I think the problem comes up more with invariant types than covariant types (if I remember terms correctly).

If the element type doesn't matter, then Sequence[object] is more type-safe than Sequence[Any] because it'll catch if you accidentally access something on the elements (copy/paste mistake, leftover debug code, etc). Since Sequence (and the other read-only iterables iirc) is covariant, you can pass any Sequence in and there isn't really a problem in practice.

But, that trick doesn't really work for MutableSequence because it's invariant. Passing [1, 2, 3] ( MutableSequence[int] ) to MutableSequence[object] is a type error. So, you're forced to do MutableSequence[Any] -- but now you've lost the stricter type checking from above.

The example given on the pytype issue tracker was:

def swap(items: MutableSequence[???], i: int, j: int):
  items[i], items[j] = items[j], items[i]

Which I supposed would generalize to something like, "You can't write a type-safe function that accepts a mutable generic" (a mutable generic should probably be invariant).

I suppose you could work around this by using T and returning T, but this again forces you into a bad design decision (returning a modified input is, at the least, questionable, since it can lead to confusing behavior/incorrect assumptions). Or I guess having a private method that does T->T, with a public wrapper that just accepts T. Or sprinkle casting around. But these really seem like playing games to accomplish what seems like something that should be relatively straight forward.

FWIW:

On Mon, Oct 19, 2020 at 10:14 AM Eric Traut <eric@traut.com> wrote:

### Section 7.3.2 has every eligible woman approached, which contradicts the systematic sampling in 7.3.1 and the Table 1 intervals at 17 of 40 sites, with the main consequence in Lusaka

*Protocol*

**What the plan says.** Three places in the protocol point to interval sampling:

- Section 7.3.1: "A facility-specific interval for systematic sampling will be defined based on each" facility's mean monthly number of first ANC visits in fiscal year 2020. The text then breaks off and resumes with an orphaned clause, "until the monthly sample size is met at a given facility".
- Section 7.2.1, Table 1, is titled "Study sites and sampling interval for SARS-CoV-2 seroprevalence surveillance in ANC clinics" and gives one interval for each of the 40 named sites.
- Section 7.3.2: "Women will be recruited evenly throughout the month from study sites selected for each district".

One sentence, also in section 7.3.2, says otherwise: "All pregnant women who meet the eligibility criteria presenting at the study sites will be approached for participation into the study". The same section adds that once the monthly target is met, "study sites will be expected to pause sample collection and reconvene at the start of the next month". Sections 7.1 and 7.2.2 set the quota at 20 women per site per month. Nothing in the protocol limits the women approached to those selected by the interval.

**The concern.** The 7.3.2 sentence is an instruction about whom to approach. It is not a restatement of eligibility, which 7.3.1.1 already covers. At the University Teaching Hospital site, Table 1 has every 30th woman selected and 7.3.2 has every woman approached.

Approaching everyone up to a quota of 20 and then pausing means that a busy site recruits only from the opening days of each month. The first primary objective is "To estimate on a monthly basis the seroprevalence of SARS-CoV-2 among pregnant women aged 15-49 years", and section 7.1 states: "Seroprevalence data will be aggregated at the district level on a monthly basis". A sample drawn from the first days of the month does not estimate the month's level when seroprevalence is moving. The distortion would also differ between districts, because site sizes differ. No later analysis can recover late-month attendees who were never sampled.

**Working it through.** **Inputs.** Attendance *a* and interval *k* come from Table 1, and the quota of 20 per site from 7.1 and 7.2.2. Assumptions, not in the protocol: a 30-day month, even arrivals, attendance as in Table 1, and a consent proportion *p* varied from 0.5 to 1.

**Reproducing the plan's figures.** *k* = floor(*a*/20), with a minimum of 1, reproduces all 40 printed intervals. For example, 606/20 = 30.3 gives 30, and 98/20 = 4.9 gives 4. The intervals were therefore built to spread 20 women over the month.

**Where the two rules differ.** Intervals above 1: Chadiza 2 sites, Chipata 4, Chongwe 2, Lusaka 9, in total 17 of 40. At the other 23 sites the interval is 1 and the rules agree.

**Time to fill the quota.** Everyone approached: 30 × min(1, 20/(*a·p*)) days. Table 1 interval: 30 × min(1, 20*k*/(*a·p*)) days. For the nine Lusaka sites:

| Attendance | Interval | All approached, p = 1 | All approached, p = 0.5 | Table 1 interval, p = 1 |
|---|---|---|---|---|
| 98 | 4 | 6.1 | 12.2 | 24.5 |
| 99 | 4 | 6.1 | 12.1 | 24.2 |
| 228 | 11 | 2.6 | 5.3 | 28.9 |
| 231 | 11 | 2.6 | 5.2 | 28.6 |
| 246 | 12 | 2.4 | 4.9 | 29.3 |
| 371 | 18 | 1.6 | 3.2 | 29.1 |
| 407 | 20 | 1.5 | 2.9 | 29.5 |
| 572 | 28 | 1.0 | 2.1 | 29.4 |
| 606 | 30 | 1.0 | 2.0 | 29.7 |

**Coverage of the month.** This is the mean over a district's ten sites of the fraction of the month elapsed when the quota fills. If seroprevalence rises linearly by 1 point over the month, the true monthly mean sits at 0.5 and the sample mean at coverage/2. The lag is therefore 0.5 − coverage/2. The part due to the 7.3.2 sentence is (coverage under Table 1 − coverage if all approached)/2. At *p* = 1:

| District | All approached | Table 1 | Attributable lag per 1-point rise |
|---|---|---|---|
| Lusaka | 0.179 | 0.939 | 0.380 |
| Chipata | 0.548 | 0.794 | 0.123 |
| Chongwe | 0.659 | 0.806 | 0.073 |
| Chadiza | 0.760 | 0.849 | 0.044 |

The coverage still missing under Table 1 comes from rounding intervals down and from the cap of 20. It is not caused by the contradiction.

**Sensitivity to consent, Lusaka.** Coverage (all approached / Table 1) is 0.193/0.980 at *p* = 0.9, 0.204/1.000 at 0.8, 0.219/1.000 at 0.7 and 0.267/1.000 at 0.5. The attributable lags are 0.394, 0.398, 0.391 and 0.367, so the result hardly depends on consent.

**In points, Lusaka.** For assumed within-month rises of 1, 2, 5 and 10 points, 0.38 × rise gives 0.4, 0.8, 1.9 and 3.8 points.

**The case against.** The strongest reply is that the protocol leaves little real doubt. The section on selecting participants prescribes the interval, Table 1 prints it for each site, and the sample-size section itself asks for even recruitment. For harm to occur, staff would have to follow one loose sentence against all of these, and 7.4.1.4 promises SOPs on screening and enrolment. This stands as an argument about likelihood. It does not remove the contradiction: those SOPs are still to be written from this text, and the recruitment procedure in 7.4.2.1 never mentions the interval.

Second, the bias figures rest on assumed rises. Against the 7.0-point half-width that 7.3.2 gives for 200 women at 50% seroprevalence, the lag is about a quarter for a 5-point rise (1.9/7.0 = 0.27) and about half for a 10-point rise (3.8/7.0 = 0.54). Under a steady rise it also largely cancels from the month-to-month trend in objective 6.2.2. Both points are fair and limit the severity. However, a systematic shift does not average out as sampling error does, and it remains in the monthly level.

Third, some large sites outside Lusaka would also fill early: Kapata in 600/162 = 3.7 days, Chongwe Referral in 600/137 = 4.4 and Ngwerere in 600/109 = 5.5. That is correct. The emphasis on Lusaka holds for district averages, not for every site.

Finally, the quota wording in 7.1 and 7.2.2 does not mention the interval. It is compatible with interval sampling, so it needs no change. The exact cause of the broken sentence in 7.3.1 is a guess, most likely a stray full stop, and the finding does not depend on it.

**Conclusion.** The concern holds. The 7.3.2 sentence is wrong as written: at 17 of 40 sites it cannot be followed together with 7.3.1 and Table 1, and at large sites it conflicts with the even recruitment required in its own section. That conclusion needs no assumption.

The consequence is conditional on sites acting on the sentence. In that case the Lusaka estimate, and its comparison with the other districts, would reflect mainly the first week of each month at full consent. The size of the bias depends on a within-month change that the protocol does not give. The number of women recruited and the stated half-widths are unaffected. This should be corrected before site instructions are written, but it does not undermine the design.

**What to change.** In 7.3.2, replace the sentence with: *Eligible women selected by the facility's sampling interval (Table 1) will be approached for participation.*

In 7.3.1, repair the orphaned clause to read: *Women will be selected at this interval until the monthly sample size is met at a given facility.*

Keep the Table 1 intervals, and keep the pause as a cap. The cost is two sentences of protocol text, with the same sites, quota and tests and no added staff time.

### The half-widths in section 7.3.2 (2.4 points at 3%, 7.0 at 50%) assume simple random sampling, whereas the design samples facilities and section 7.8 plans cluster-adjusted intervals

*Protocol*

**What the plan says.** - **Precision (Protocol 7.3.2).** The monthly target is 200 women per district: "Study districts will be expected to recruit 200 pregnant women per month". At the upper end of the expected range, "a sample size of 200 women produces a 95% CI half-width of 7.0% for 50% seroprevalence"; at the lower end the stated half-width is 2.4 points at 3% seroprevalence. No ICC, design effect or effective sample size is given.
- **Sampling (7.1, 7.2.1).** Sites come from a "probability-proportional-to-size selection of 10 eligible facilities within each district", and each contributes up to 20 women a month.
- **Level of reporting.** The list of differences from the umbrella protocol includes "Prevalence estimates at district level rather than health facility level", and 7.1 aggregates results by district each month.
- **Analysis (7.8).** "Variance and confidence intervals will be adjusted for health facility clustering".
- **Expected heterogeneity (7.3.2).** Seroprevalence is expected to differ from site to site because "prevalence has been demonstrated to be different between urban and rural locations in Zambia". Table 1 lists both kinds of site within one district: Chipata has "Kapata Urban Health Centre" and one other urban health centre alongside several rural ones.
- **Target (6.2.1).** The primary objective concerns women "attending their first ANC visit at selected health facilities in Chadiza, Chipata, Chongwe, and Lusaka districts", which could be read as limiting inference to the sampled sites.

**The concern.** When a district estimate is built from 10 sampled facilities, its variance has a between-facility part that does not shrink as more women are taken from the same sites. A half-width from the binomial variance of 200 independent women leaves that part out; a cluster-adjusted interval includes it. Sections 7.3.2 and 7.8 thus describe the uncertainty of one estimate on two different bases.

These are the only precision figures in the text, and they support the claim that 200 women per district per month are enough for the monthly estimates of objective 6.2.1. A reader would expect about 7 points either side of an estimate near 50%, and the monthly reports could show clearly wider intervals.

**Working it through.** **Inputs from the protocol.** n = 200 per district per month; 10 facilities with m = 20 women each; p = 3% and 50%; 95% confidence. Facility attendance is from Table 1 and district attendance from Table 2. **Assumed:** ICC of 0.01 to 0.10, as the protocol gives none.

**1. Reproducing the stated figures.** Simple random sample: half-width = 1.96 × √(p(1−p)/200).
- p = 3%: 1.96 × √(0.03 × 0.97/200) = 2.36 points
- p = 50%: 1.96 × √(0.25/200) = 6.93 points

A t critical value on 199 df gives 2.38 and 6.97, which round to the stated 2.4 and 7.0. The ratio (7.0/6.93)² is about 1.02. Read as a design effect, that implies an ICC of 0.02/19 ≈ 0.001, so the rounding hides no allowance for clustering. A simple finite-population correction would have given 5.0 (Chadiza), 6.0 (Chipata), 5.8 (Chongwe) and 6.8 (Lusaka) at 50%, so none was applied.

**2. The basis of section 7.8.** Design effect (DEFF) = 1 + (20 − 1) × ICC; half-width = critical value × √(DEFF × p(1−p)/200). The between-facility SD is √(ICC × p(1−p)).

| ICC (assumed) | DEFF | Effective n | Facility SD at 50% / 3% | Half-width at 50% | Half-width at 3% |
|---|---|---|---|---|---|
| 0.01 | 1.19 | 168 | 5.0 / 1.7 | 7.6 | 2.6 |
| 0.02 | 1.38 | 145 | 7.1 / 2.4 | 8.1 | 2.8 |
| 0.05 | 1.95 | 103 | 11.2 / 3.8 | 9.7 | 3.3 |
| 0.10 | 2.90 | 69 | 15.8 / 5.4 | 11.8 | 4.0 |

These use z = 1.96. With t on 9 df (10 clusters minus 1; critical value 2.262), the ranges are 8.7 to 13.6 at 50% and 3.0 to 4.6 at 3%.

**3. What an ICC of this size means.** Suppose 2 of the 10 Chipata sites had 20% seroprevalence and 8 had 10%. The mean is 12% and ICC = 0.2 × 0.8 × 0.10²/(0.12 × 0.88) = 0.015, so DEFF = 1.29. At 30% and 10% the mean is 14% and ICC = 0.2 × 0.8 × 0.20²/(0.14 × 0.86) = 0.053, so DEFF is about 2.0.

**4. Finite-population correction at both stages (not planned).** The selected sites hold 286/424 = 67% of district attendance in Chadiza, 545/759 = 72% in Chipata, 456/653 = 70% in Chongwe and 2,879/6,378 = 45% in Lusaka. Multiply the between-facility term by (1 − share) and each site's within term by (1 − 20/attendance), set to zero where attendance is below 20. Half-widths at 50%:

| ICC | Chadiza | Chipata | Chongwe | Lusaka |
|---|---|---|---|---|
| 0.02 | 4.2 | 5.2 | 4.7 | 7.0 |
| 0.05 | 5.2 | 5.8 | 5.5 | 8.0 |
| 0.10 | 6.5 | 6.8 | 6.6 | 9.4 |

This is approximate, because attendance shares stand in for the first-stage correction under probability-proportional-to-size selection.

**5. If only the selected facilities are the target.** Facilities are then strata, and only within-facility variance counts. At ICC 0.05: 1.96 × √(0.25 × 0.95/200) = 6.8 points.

This is a timely question. I just implemented a check in pyright for this condition because I found many cases where TypeVars were being used incorrectly within a function signature. I cleaned up a bunch of these cases within our code base thanks to this check.

I'm not sure what you mean by "Any swallows all errors" in the context of a `Sequence[Any]`. Presumably, the type checker would still treat that parameter as a Sequence even though it knows nothing about its contents. I don't see how the presence of a TypeVar would change that behavior. Could you elaborate?

If we think there is value is allowing a single instance of a TypeVar in a signature _and_ we can agree on a well-defined behavior for this case, then I think it makes sense to allow it. Otherwise, I think it's reasonable to emit an error to tell the user that they are using a language feature in a manner that is undefined.

Incidentally, when I implemented this check I noticed that it reported many errors within typeshed stdlib stubs. For example, `_SupportsLessThanT` appears only once in numerous signatures within builtins.pyi.

-Eric

--
Eric Traut
Contributor to pyright & pylance
Microsoft Corp.
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